Marcus Stanley is a talented pianist, playing for some of the biggest names in the music industry.
His career almost came to a tragic end when he was shot eight times at close range. Thanks to divine intervention, he's now playing music set to a different tune.
Music has flowed through Stanley's blood for as long as he can remember. He learned to play the piano with little training—something he calls a gift from above.
"I would really hear stuff on the radio and I would play things that I heard other people do," he told CBN News. "It was all God-given because I hadn't had the training or anything. It was because I really wanted to play."
His Big Break
He started out in church but longed for a bigger stage. That big break came after dropping out of high school.
"I got discovered just being at a concert and I actually filled in for someone," Stanley recalled. "The guy was a music director for the group and he gave me a card and told me to call him, so I started touring really at the age of 16 and went around actually about 42 states out of the 50."
Stanley played for some of the biggest names in the music industry, including R&B singer Chris Brown.
He later began traveling with gospel artists such as Donnie McClurkin, but he said he wasn't interested in the message in their music at that time.
"I was not focused on the people," he explained. "I was not focused on the message. I was not focused on Christ. I was really focused on just making it—being a musician, being a popular musician and playing for a great artist
"Oh yeah, the money too," he added. "That would probably be No. 1 'cause it was fast money."
Enjoying success, Stanley lived extravagantly, traveling the country with well-known musicians.
All of that changed the night of April 2, 2004.
"We got in late every night," Stanely said. "I was actually walking to the store. I realized I didn't have my wallet and hadn't reached the store yet, but I turned around and started walking back to go get my wallet and I saw these guys standing on the corner that night and they were watching."
One of the men then approached him.
"When he said, 'What are you doing out here?' I said, 'I'm just chillin,'" Stanely recalled. "He said, 'Well, you gotta roll out.' That's when he pulled out a gun from his jacket. He had a leather jacket on and a hoodie, and he pulled it out and pointed at me, shot it one time."
After falling to the ground, he was shot seven more times—up close.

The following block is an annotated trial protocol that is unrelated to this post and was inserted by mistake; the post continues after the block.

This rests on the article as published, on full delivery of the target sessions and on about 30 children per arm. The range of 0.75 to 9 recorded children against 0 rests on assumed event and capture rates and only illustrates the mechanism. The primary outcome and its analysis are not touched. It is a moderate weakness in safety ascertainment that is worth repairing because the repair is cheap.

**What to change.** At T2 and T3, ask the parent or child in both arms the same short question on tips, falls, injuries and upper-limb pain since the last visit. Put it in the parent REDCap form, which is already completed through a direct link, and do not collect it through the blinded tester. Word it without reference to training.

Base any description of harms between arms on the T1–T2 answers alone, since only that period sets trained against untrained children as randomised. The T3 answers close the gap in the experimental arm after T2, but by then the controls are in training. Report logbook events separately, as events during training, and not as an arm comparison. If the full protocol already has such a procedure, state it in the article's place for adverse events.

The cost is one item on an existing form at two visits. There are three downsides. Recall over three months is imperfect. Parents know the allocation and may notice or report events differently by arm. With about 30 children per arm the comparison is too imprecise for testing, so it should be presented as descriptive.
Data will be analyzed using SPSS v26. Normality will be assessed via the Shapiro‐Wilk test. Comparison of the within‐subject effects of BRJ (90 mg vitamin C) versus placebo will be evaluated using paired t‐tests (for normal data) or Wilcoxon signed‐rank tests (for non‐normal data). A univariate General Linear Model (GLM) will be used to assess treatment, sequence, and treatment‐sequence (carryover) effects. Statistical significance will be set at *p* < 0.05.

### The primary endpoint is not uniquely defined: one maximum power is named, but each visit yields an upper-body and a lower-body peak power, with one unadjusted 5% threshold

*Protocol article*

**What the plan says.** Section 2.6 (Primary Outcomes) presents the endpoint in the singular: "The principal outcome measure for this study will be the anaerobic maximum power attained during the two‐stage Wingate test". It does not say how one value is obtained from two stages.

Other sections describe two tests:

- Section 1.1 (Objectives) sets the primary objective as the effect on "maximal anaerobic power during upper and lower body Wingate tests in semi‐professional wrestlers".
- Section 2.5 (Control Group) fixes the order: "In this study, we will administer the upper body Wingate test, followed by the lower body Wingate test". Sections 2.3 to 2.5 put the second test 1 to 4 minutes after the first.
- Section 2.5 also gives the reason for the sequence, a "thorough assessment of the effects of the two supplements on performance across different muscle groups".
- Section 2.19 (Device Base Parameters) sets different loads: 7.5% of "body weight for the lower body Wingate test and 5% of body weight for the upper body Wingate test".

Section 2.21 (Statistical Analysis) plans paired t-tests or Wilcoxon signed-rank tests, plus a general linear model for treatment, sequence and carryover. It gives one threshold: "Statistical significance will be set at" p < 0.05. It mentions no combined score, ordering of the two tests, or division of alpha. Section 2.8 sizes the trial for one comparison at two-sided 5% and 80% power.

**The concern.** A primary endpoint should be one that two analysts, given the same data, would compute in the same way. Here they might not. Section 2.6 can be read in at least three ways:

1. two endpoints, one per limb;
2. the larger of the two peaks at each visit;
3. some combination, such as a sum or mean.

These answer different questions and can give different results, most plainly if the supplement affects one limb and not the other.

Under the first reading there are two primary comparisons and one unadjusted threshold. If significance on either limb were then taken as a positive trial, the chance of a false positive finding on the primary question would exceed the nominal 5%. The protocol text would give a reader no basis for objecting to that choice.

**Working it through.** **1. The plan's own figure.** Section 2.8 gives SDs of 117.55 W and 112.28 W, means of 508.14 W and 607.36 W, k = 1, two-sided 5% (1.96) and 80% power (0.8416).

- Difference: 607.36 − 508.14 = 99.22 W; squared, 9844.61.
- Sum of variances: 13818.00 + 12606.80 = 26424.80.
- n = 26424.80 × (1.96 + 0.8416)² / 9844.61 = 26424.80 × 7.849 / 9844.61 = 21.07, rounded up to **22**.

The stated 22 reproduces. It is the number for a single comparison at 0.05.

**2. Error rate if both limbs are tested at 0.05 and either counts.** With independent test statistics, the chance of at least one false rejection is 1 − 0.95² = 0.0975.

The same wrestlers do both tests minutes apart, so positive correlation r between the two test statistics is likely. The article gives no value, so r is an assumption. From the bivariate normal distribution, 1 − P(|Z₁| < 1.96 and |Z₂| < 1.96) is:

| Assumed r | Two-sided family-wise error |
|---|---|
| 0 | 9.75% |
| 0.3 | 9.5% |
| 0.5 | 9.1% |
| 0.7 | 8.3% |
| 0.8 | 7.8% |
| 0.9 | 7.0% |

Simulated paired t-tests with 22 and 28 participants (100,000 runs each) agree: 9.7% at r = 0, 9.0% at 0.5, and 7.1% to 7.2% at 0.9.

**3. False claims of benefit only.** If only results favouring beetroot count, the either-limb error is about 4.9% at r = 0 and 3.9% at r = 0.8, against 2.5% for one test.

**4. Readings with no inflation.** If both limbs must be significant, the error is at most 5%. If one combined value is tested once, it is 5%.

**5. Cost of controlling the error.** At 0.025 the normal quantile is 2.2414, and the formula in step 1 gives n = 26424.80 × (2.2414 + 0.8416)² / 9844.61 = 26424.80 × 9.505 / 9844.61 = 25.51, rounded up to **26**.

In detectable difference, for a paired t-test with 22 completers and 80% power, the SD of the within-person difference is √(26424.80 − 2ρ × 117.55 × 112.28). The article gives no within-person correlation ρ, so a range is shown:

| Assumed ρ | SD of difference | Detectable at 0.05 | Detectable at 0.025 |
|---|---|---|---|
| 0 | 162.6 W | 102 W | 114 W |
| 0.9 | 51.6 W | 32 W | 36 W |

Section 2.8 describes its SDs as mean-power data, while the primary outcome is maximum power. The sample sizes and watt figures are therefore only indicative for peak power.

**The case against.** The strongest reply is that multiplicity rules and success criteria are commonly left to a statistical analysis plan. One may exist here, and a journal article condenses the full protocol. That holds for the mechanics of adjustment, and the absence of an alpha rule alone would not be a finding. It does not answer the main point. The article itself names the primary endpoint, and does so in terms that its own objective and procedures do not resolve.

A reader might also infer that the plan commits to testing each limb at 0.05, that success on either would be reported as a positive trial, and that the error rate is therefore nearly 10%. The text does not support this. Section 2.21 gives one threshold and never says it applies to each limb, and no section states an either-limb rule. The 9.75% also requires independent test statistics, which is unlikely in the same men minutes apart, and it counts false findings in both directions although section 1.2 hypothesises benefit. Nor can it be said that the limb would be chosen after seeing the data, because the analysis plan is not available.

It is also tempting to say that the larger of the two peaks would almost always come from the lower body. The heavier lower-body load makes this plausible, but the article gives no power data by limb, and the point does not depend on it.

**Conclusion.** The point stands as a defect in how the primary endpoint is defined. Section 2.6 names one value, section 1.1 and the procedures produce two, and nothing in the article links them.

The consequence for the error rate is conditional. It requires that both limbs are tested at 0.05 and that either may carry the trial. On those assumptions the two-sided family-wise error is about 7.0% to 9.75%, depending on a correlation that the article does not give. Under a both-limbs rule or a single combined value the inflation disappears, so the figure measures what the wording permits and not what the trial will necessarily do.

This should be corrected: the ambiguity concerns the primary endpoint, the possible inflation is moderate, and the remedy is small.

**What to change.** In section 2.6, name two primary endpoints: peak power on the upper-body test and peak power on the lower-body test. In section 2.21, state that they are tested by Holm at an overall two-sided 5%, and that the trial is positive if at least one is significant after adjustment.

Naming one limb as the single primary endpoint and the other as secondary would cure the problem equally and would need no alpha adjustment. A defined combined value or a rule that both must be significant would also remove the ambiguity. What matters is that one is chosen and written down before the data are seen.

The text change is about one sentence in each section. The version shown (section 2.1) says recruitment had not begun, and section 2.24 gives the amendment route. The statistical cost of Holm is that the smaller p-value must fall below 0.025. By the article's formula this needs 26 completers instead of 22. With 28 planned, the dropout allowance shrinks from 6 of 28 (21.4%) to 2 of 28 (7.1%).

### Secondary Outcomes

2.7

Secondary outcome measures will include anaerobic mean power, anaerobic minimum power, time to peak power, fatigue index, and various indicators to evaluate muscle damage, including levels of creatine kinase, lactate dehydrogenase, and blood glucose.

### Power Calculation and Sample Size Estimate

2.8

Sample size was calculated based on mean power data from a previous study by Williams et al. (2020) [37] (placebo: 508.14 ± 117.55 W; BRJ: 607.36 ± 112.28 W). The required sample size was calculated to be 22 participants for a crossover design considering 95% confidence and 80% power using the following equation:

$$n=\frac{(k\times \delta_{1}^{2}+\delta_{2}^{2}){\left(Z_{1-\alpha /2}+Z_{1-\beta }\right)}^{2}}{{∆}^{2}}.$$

'I Saw an Angel'
"When I first saw the flash I didn't know I got shot," Stanley said. "I just remember hitting the ground and then when he stood over top of me that's when I saw an angel get in front of me. And I remember it because I didn't have time to think about that. It was an instantaneous thing."
He continued to describe what he saw.
"It was probably—I mean I'm 6-foot-7—and the angel was probably like 7-foot-something," he said. "It was just a transparent figure. I couldn't tell if it was a male or female. I didn't see wings or anything like that. I saw it was clear, transparent and it was in front of me."
"I knew it was an angel just because the protection," he continued. "It got into a position like this [arms crossed] in front of me and I remember seeing that."
The men stood over Stanley, laughing, thinking they had just killed him.
Still barely alive, he managed to dial 911. By the time paramedics arrived, they offered little hope he would survive.
"I was like 'God help me. Help me make it,'" Stanley recalled. "I just remember trying to stay awake. I thought that would be the key."
"It was like a movie. You see that stuff in a movie. You see the light up. You see people see their life flashing before their eyes. It was like that for me except that I started thinking what would happen if I did die. And I was like nobody's going to know what happened to me," he said.
At the hospital, Stanley went immediately into surgery where he recalled seeing a familiar face.
"Saw a lot of doctors and nurses kind of standing and I remember looking as I'm getting ready for surgery, I remember looking and seeing the same angel that was on the street and the angel was just kind of like arms crossed. ... It didn't do anything or say anything. It was kind of like nodding its head," he said.
Doctors faced a major challenge while operating.
"I had my colon reattached, half my stomach got removed, my spleen got removed completely, half of my pancreas," Stanley told CBN News. "I had some very intensive surgery. There are certain things about my body that are not the same."
That meant months in rehab, including learning to walk again. Another major change—nerve damage in his right arm left him without feeling in his hand.
Doctors told Stanley his piano playing days were over. But he proved them wrong, making it back to touring within months.
The amazing recovery came with a price, however, as he popped pain killers for relief. Thankful to be alive, his relationship with God was still shallow.
Five years later, he hit rock bottom, struggling with drug addiction and depression.
"I got to a point where in desperation I was like, 'I can't do this anymore.' And that's when everything changed for me as far as me pursuing, saying, 'I need Jesus.' Took me a long time to get there," Stanley said.
Police later told him that a gang initiation led to his shooting. They caught the men but witnesses wouldn't testify against them, allowing them to go free.
Today, Stanley travels the world sharing his story. He says his love of music is now part of his life's mission, which includes talking with youth groups and high school students.
"It's not really about the music," he explained. "It's more about what God's done in my life, and I aim to make Him famous at everything I do and to show his glory."
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